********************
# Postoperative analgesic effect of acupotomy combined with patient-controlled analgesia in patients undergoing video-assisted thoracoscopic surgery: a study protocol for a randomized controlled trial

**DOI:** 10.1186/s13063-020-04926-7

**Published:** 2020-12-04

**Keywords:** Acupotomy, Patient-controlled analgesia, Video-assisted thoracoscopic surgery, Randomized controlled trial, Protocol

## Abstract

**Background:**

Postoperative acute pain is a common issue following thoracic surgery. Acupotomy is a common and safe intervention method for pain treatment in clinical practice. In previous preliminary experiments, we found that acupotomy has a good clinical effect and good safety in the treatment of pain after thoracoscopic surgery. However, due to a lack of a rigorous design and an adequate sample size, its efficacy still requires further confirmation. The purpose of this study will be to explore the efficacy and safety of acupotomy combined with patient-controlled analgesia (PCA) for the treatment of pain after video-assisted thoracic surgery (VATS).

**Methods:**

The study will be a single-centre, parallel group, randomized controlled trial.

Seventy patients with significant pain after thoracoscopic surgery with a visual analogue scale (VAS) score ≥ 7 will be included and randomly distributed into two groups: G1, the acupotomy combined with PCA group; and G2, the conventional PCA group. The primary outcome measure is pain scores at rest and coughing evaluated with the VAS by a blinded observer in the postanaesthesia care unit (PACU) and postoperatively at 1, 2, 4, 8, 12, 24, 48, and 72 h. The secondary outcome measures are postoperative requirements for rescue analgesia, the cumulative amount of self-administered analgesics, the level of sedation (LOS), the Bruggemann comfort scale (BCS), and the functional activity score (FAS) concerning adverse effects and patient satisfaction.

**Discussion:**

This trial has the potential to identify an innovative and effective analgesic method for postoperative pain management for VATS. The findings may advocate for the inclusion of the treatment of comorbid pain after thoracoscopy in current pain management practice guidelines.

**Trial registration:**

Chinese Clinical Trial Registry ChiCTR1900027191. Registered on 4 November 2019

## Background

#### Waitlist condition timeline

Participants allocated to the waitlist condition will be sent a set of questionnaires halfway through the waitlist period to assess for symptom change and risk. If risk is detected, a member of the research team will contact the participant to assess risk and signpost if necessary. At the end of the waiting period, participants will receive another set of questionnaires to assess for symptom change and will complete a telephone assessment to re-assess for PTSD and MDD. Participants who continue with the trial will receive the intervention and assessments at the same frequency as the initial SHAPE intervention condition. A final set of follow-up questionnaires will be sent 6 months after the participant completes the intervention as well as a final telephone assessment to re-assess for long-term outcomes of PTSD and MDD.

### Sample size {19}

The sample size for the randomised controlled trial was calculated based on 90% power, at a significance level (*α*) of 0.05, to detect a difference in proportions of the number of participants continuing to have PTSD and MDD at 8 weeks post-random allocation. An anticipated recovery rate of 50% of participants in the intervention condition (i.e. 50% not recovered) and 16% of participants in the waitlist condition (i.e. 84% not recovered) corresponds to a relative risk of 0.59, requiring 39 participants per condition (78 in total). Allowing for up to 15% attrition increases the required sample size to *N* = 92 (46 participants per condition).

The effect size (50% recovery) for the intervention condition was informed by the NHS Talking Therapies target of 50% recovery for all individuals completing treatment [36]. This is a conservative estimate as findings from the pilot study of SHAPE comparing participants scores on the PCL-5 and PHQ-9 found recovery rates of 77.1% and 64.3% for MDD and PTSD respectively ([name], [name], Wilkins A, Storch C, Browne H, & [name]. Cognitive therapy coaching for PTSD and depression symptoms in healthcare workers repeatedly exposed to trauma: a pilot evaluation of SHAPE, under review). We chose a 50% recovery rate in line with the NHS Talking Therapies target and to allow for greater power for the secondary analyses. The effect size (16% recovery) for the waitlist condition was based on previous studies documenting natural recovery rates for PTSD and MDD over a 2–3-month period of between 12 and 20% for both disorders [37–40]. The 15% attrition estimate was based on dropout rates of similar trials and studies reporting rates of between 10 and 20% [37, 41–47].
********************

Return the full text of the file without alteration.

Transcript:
# Postoperative analgesic effect of acupotomy combined with patient-controlled analgesia in patients undergoing video-assisted thoracoscopic surgery: a study protocol for a randomized controlled trial

**DOI:** 10.1186/s13063-020-04926-7

**Published:** 2020-12-04

**Keywords:** Acupotomy, Patient-controlled analgesia, Video-assisted thoracoscopic surgery, Randomized controlled trial, Protocol

## Abstract

**Background:**

Postoperative acute pain is a common issue following thoracic surgery. Acupotomy is a common and safe intervention method for pain treatment in clinical practice. In previous preliminary experiments, we found that acupotomy has a good clinical effect and good safety in the treatment of pain after thoracoscopic surgery. However, due to a lack of a rigorous design and an adequate sample size, its efficacy still requires further confirmation. The purpose of this study will be to explore the efficacy and safety of acupotomy combined with patient-controlled analgesia (PCA) for the treatment of pain after video-assisted thoracic surgery (VATS).

**Methods:**

The study will be a single-centre, parallel group, randomized controlled trial.

Seventy patients with significant pain after thoracoscopic surgery with a visual analogue scale (VAS) score ≥ 7 will be included and randomly distributed into two groups: G1, the acupotomy combined with PCA group; and G2, the conventional PCA group. The primary outcome measure is pain scores at rest and coughing evaluated with the VAS by a blinded observer in the postanaesthesia care unit (PACU) and postoperatively at 1, 2, 4, 8, 12, 24, 48, and 72 h. The secondary outcome measures are postoperative requirements for rescue analgesia, the cumulative amount of self-administered analgesics, the level of sedation (LOS), the Bruggemann comfort scale (BCS), and the functional activity score (FAS) concerning adverse effects and patient satisfaction.

**Discussion:**

This trial has the potential to identify an innovative and effective analgesic method for postoperative pain management for VATS. The findings may advocate for the inclusion of the treatment of comorbid pain after thoracoscopy in current pain management practice guidelines.

**Trial registration:**

Chinese Clinical Trial Registry ChiCTR1900027191. Registered on 4 November 2019

## Background

#### Waitlist condition timeline

Participants allocated to the waitlist condition will be sent a set of questionnaires halfway through the waitlist period to assess for symptom change and risk. If risk is detected, a member of the research team will contact the participant to assess risk and signpost if necessary. At the end of the waiting period, participants will receive another set of questionnaires to assess for symptom change and will complete a telephone assessment to re-assess for PTSD and MDD. Participants who continue with the trial will receive the intervention and assessments at the same frequency as the initial SHAPE intervention condition. A final set of follow-up questionnaires will be sent 6 months after the participant completes the intervention as well as a final telephone assessment to re-assess for long-term outcomes of PTSD and MDD.

### Sample size {19}

The sample size for the randomised controlled trial was calculated based on 90% power, at a significance level (*α*) of 0.05, to detect a difference in proportions of the number of participants continuing to have PTSD and MDD at 8 weeks post-random allocation. An anticipated recovery rate of 50% of participants in the intervention condition (i.e. 50% not recovered) and 16% of participants in the waitlist condition (i.e. 84% not recovered) corresponds to a relative risk of 0.59, requiring 39 participants per condition (78 in total). Allowing for up to 15% attrition increases the required sample size to *N* = 92 (46 participants per condition).

The effect size (50% recovery) for the intervention condition was informed by the NHS Talking Therapies target of 50% recovery for all individuals completing treatment [36]. This is a conservative estimate as findings from the pilot study of SHAPE comparing participants scores on the PCL-5 and PHQ-9 found recovery rates of 77.1% and 64.3% for MDD and PTSD respectively ([name], [name], Wilkins A, Storch C, Browne H, & [name]. Cognitive therapy coaching for PTSD and depression symptoms in healthcare workers repeatedly exposed to trauma: a pilot evaluation of SHAPE, under review). We chose a 50% recovery rate in line with the NHS Talking Therapies target and to allow for greater power for the secondary analyses. The effect size (16% recovery) for the waitlist condition was based on previous studies documenting natural recovery rates for PTSD and MDD over a 2–3-month period of between 12 and 20% for both disorders [37–40]. The 15% attrition estimate was based on dropout rates of similar trials and studies reporting rates of between 10 and 20% [37, 41–47].